For decades, the kingdom of Jordan has been one of the closest and most reliable US allies in the Middle East. The American political establishment, and its western allies, have seen Jordan as a bastion of stability and moderation in a historically conflicted region. However, perceptions in Washington, and in other allied capitals, do not always comply with realities on the ground elsewhere.
Jordan’s royal family is clearly confronting its most serious internal crisis in decades. Sibling rivalries between the half-brothers, King Abdullah and Prince Hamza, originate – and arguably predate – when in 2004 the King replaced Hamza as crown-prince with his own son, Hussein. Since then, Hamza – the once heir-apparent – has been marginalized for the past 16 years.
However, underlying the palace intrigues are serious existential factors, including the kingdom’s rapidly deteriorating economic situation and mounting public grievances, particularly over corruption, that have been brewing for years. The status quo has been exponentially exacerbated and accelerated by the Covid-19 global pandemic.
The current crisis was clearly not a coup attempt but an effort led by Prince Hamza, with the support of others, to increase his public standing and influence as the kingdom’s de facto voice for reform, particularly against endemic corruption. However, it will remain subject to debate whether this was triggered more by a sense of personal gain, and settling old scores, or public service to the nation – or possibly a combination of both factors.
Upon being detained, Prince Hamza released a public statement: the “ruling system that has decided that its personal interests, financial interests, that its corruption is more important than the lives and dignity and future of the ten million people who live here.”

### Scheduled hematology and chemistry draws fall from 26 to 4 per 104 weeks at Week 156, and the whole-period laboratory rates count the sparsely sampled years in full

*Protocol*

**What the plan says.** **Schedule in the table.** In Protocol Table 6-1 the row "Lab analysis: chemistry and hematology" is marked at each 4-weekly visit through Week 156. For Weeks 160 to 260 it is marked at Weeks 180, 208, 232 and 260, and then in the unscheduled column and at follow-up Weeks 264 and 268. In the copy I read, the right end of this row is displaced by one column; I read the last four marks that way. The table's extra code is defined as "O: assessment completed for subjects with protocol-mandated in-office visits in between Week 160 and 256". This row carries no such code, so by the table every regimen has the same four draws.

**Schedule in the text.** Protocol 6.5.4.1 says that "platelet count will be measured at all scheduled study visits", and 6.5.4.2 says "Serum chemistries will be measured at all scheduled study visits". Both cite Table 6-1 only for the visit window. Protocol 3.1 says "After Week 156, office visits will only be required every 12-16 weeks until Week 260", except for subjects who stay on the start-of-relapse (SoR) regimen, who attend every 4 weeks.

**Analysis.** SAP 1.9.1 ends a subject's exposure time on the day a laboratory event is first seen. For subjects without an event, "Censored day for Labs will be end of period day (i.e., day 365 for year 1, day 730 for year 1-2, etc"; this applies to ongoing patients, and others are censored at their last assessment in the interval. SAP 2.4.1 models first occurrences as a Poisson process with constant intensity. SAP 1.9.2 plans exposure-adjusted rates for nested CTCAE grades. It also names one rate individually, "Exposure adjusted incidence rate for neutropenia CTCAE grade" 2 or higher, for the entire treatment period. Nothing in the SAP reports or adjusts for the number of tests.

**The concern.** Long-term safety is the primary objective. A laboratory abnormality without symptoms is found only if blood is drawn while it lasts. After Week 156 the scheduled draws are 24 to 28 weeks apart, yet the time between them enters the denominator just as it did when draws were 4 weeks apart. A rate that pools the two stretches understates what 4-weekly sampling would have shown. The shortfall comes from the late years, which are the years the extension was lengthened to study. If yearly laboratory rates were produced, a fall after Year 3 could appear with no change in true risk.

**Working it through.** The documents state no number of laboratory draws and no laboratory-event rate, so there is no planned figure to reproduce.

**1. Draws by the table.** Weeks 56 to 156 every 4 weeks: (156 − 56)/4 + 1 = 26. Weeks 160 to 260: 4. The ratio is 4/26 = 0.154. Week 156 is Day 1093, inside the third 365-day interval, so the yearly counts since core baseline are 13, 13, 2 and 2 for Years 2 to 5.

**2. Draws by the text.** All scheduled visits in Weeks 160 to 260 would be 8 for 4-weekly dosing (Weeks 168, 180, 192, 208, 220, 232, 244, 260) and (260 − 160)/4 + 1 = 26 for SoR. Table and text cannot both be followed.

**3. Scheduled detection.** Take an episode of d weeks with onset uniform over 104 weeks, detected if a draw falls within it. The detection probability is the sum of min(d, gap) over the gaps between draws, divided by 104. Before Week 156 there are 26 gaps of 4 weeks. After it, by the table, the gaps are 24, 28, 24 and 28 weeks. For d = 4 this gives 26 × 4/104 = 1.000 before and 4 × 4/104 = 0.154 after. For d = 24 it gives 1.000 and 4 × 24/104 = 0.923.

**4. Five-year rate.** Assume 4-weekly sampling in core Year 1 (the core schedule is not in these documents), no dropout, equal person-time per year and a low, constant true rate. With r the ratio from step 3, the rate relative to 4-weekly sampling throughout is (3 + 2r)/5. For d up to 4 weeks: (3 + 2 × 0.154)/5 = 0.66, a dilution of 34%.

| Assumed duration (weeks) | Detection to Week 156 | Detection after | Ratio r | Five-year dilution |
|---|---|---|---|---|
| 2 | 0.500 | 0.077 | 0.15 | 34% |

In essence, Hamza wanted to become the focal point for the expression, and exposure, of popular grievances in Jordan that would appeal to many ordinary citizens feeling disenfranchised and trigger a wider public debate about the nation’s political and economic future. Politically, he could justify his position as a necessity for the good of the country and a response to growing public discontent.
For King Abdullah this was beyond an internal family squabble, but an attempted power grab. That is, a direct and open challenge to undermine his authority, legitimacy and credibility at home, in the region and internationally. Hence, the King’s decision to immediately confront his half-brother and swiftly neutralize him.
In order to bear fruit, Prince Hamza’s initiative would have inevitably involved organizing politically, mobilizing public opinion and harnessing a support base among a broad cross-section of Jordanians and particularly among the tribes – who have historically served as the monarchy’s backbone.
Furthermore, Prince Hamza is likely to have already seized the initiative by holding preliminary meetings and consultations with aggrieved tribal elements and other factions in the upper echelons of Jordanian society, and potentially beyond.
In a press conference, this was what Jordan’s foreign minister, Ayman Safadi, was likely referring to as “movements” and “plots” that undermine the kingdom’s stability and security.
King Abdullah seems to have achieved his key objective of neutralizing Prince Hamza, at least in the short-term. However, the ongoing threat of instability and public unrest in Jordan remains real in the longer term. Should King Abdullah fail to adequately address growing public grievances in his quest to modernize the kingdom over time, the results could prove disastrous for Jordan, the broader Middle East and western interests in the region and beyond.
Marco Vicenzino is a world affairs analyst and strategy advisor for entities operating internationally. He provides analysis for leading global media networks.